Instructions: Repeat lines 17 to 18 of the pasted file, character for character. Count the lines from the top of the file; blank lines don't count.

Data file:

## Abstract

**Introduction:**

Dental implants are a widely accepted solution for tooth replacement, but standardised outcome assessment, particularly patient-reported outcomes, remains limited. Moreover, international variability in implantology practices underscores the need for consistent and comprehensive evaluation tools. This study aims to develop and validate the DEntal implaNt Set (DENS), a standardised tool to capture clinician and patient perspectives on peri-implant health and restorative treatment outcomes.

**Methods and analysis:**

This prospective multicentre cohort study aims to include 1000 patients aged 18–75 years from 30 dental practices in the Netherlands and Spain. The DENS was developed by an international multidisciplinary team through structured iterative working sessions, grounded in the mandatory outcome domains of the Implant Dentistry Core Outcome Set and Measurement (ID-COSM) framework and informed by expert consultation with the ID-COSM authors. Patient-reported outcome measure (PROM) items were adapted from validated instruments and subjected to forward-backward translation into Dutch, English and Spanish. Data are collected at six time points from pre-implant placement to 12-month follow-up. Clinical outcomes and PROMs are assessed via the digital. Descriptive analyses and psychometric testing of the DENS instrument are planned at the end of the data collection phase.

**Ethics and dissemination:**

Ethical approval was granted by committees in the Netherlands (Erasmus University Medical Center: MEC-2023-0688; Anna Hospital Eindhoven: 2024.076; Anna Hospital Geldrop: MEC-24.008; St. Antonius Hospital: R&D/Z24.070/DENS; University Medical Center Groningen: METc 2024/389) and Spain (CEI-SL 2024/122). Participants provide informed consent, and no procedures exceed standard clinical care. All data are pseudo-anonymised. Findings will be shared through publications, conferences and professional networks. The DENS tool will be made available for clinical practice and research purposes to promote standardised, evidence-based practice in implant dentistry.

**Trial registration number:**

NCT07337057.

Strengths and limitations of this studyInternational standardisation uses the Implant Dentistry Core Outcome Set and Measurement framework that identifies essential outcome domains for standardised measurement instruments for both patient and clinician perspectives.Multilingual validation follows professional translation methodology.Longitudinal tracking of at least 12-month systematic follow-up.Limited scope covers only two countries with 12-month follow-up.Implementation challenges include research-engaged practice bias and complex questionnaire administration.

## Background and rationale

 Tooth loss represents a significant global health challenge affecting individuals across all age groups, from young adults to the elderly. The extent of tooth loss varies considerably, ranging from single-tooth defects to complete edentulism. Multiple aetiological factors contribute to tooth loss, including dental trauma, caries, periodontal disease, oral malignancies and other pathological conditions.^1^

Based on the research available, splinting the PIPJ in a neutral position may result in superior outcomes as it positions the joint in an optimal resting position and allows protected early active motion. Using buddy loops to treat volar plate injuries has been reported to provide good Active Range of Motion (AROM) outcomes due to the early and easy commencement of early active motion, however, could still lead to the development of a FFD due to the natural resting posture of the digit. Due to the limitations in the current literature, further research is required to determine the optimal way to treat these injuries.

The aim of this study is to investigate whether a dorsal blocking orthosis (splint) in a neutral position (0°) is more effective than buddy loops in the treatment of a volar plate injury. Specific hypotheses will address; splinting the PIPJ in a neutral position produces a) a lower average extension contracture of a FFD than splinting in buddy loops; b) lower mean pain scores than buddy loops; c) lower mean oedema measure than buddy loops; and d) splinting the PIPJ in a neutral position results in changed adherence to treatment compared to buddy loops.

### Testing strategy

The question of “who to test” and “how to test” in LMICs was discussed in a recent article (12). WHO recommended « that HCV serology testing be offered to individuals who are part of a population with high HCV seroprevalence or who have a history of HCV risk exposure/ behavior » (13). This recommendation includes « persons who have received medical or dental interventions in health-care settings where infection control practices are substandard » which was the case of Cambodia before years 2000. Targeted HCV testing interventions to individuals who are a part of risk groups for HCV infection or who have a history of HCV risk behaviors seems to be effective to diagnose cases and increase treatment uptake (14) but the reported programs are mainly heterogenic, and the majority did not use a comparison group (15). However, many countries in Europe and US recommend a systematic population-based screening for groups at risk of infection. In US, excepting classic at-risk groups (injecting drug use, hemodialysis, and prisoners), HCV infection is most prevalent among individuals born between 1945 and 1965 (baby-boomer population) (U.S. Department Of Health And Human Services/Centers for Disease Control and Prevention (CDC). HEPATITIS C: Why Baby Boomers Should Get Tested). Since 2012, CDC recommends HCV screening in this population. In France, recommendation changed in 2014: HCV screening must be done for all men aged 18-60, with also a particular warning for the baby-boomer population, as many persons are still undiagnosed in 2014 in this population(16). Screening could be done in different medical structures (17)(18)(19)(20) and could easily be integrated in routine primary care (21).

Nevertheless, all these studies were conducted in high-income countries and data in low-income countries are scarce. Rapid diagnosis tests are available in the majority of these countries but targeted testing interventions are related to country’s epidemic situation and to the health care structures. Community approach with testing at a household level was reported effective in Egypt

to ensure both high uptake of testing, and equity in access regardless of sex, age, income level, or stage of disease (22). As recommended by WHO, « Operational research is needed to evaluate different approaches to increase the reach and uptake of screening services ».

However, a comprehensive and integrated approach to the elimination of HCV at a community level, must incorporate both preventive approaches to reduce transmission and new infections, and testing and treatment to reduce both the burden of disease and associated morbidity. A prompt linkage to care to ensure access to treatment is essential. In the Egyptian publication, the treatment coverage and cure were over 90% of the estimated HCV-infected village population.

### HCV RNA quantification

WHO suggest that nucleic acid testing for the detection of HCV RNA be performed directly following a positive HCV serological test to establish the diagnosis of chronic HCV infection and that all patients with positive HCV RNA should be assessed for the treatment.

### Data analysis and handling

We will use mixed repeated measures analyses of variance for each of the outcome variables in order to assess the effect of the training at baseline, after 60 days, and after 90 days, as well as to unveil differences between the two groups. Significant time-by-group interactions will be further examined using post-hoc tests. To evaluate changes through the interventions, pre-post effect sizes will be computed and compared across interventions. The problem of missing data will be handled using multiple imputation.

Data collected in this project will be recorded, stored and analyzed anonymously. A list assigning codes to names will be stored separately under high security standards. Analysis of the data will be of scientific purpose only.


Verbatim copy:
Nevertheless, all these studies were conducted in high-income countries and data in low-income countries are scarce. Rapid diagnosis tests are available in the majority of these countries but targeted testing interventions are related to country’s epidemic situation and to the health care structures. Community approach with testing at a household level was reported effective in Egypt

to ensure both high uptake of testing, and equity in access regardless of sex, age, income level, or stage of disease (22). As recommended by WHO, « Operational research is needed to evaluate different approaches to increase the reach and uptake of screening services ».